Patients were randomized to one of the two postoperative treatment arms: (1) tobramycin 0.3%–dexamethasone 0.1% (TobraDex®, Alcon), one drop four times/day (TD group, n = 72) and (2) combination of tobramycin 0.3%–dexamethasone 0.1% (TobraDex®, Alcon), one drop four times/day, plus ketorolac tromethamine 0.5% (Acular®, Allergan), one drop three times/day (TD-K group, n = 73). The topical treatment was administered for 28 days after phacoemulsification. The study was masked to patients, i.e., patients received unmarked bottles so as to be unaware of which treatment they received. Patients who needed additional pupil devices for inadequate dilation or those whose underwent vitrectomy due to posterior capsule rupture (PCR) were excluded; as a result, 68 patients were ultimately included in the TD group and 70 patients in the TD-K group, as shown in the respective flowchart [11] (Fig. 1).

Fig. 1
figure 1

Flowchart, showing the study design and randomization

All patients completed the VFQ-25 in order to assess their functional vision before cataract surgery and postoperatively on day 7, 28 and 42. The VFQ-25 measures the following vision-dependent sub-scales: general health (GH), general vision (GV), ocular pain (OP), near activities (NA), distance activities (DA), social functioning (VSSF), mental health (VSMH), role difficulties (VSRD), dependency (VSD), driving (D), colour vision (CV) and peripheral vision (PV). The subscales score ranges from 0 to 100. A score of 0 indicates the worst possible score and a score of 100 the best possible score. We have used the official VFQ-25 Greek translation by the Laboratory of Experimental Ophthalmology of Aristotle University, Thessaloniki, Greece, 2000 [12].

This study is in accordance with the Declaration of Helsinki and has been approved by the local Institutional Review Board. Written informed consent was obtained from all patients. The authors declare no conflict of interest.

Statistical Analysis

The statistical analysis comprised the point-wise comparison between the two groups (TD vs. TD-K group) at the four time points (baseline, day 7, day 28 and day 42) for all sub-scales of the VFQ-25 questionnaire, as well as the composite score. Student’s t test was appropriately implemented when subscales were normally distributed (GH, GV, OP). On the other hand, in case of significant deviation from normality (NA, DA, VSSF, VSMH, VSRD, VSD, D, PV, as well as the composite score) Mann–Whitney–Wilcoxon test for independent samples (MWW for brevity) was performed. The deviation from normality was assessed by means of the Shapiro–Wilk test. Given that four comparisons took place for each outcome-subscale (baseline, day 7, day 28 and day 42), the Bonferroni correction for multiple comparisons was adopted; as a result, the threshold of statistical significance for p was set at 0.05/4 = 0.0125.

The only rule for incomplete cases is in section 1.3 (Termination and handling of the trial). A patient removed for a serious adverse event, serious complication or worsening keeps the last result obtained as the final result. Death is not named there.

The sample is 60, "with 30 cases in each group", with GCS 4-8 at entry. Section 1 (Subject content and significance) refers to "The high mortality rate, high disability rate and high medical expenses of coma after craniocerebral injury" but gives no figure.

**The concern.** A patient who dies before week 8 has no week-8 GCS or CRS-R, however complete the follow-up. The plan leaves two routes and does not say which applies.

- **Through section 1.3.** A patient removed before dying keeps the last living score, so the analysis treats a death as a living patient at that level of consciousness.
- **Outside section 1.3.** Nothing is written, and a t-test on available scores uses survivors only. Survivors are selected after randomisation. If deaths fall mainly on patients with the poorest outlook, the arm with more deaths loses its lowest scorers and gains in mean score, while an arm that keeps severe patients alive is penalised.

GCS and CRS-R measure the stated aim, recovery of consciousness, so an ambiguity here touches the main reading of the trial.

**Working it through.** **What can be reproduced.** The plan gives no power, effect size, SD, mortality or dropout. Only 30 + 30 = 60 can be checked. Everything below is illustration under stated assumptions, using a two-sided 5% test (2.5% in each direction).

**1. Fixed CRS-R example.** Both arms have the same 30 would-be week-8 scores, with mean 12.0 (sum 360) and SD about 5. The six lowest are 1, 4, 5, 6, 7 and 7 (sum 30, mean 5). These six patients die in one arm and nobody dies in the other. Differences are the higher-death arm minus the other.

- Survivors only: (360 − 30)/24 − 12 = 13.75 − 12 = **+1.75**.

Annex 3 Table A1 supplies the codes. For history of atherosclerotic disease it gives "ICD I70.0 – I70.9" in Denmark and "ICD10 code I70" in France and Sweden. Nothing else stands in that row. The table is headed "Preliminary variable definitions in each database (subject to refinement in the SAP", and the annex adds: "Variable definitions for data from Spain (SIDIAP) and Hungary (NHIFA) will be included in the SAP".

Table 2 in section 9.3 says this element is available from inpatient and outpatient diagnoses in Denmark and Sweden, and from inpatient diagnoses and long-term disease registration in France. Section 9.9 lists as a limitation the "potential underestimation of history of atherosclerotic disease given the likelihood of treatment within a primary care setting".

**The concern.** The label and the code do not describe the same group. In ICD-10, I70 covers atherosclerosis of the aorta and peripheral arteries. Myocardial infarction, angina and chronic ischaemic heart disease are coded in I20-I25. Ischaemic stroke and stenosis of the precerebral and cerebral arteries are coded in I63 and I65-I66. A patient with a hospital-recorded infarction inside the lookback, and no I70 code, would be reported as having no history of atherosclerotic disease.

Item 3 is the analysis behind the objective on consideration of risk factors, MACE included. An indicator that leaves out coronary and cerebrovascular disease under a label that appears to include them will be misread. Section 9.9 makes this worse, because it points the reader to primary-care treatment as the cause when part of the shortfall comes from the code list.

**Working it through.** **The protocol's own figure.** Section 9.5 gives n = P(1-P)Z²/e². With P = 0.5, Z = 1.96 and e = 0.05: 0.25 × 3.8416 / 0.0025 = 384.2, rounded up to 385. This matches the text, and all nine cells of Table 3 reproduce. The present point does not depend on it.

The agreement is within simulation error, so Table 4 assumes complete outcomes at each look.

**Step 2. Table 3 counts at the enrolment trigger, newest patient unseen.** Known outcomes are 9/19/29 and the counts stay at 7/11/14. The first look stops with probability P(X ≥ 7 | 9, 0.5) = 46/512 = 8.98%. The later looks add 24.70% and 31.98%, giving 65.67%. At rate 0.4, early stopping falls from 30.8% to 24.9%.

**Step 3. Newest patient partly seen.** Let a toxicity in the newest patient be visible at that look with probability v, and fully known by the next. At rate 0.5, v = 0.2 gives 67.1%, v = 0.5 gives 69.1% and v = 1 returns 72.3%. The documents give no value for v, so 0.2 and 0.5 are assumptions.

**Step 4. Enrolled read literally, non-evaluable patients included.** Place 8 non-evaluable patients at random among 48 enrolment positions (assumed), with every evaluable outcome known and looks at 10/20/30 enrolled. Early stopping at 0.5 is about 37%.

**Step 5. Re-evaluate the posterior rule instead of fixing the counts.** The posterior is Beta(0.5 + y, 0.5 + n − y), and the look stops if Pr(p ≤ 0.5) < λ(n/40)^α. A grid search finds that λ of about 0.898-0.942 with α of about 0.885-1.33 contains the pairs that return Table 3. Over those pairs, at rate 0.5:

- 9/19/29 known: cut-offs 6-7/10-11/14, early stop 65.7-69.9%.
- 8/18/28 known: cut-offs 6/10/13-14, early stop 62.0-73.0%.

For the post hoc additional, secondary comparison aiming to examine whether the overall condition of patients improved after the completion of the follow-up period, Wilcoxon matched-pairs signed-rank test was performed on the VFQ-25 composite score, separately for each group. Statistical analysis was performed with STATA 11.1 statistical software (StataCorp, College Station, TX, USA).

Results

The study design, as well as the randomization of patients to the two groups, is depicted in the respective flow chart (Fig. 1), which has been presented in our previous study [11]. Patients’ data are summarized in Table 1 [11].

Table 1 Demographic and clinical characteristics of our study sample

The VFQ-25 sub-scales scores of the participants are shown in Table 2, by study group for all time points. No significant differences were noted regarding the composite score in all examined time points (90.8 ± 2.1 vs. 90.8 ± 1.7, p = 0.833 on day 7; 91.0 ± 2.2 vs. 90.8 ± 1.7, p = 0.360 on day 28; 90.8 ± 2.3 vs. 90.7 ± 1.8, p = 0.467 on day 42). Accordingly, the lack of significant differences between the TD and TD-K group pertained to all subscales. A borderline trend that may merit highlighting pertains to the relatively higher values of NA subscale in TD-K group compared to TD group, which were consistently observed in all three time points (p = 0.014 on day 7, p = 0.025 on day 28, p = 0.024 on day 42) (Fig. 2).

Table 2 Descriptive statistics of the two groups at baseline and on days 7, 28, 42
Fig. 2
figure 2

VFQ-25 composite score values (mean ± SD) in the two study groups

Τhe post hoc additional, secondary comparison aiming to examine whether the overall condition of patients improved after the completion of the follow-up period pointed to significant improvement in VFQ-25 composite score in both groups (p < 0.0001, Wilcoxon matched-pairs signed-rank test for each group).